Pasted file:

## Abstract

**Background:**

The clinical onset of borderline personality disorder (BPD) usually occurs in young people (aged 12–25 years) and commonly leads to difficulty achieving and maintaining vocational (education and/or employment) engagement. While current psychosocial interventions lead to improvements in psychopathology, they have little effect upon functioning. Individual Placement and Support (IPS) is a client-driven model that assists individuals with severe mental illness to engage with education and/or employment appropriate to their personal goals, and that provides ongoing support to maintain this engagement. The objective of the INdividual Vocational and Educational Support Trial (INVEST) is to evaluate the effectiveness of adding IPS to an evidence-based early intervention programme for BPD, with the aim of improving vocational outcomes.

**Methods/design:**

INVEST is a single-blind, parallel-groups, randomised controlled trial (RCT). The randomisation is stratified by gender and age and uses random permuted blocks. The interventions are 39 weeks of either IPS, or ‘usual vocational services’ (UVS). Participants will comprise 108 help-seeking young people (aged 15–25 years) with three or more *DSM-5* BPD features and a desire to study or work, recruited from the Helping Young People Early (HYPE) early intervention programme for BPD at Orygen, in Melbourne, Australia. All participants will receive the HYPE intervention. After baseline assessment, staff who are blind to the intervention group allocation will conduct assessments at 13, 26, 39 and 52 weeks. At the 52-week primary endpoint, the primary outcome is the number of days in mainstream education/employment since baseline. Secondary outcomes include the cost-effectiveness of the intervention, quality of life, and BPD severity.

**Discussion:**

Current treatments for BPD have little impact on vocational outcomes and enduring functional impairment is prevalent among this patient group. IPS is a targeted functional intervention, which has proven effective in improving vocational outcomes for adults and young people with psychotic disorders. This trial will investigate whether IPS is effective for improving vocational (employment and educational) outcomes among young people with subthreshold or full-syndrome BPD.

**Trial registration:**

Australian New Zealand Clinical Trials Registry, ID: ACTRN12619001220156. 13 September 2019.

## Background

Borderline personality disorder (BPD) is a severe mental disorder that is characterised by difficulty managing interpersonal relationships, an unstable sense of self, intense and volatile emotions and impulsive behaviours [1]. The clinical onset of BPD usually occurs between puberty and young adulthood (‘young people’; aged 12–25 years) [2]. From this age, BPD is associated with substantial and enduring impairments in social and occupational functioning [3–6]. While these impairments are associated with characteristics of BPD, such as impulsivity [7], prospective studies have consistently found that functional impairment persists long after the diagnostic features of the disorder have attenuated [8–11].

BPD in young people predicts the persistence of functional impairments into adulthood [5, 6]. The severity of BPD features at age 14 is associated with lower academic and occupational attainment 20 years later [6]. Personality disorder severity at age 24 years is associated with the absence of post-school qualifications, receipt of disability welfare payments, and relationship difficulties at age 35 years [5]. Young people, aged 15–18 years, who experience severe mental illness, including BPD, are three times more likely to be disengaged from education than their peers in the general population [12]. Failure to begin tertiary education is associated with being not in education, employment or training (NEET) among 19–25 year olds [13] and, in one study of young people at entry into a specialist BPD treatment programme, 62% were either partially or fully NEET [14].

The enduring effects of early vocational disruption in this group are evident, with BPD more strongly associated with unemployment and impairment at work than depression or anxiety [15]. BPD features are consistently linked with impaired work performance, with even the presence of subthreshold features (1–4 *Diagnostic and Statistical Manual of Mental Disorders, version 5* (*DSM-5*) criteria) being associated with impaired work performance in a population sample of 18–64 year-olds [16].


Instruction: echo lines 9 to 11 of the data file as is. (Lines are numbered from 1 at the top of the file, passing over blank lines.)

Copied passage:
Australian New Zealand Clinical Trials Registry, ID: ACTRN12619001220156. 13 September 2019.

## Background

Borderline personality disorder (BPD) is a severe mental disorder that is characterised by difficulty managing interpersonal relationships, an unstable sense of self, intense and volatile emotions and impulsive behaviours [1]. The clinical onset of BPD usually occurs between puberty and young adulthood (‘young people’; aged 12–25 years) [2]. From this age, BPD is associated with substantial and enduring impairments in social and occupational functioning [3–6]. While these impairments are associated with characteristics of BPD, such as impulsivity [7], prospective studies have consistently found that functional impairment persists long after the diagnostic features of the disorder have attenuated [8–11].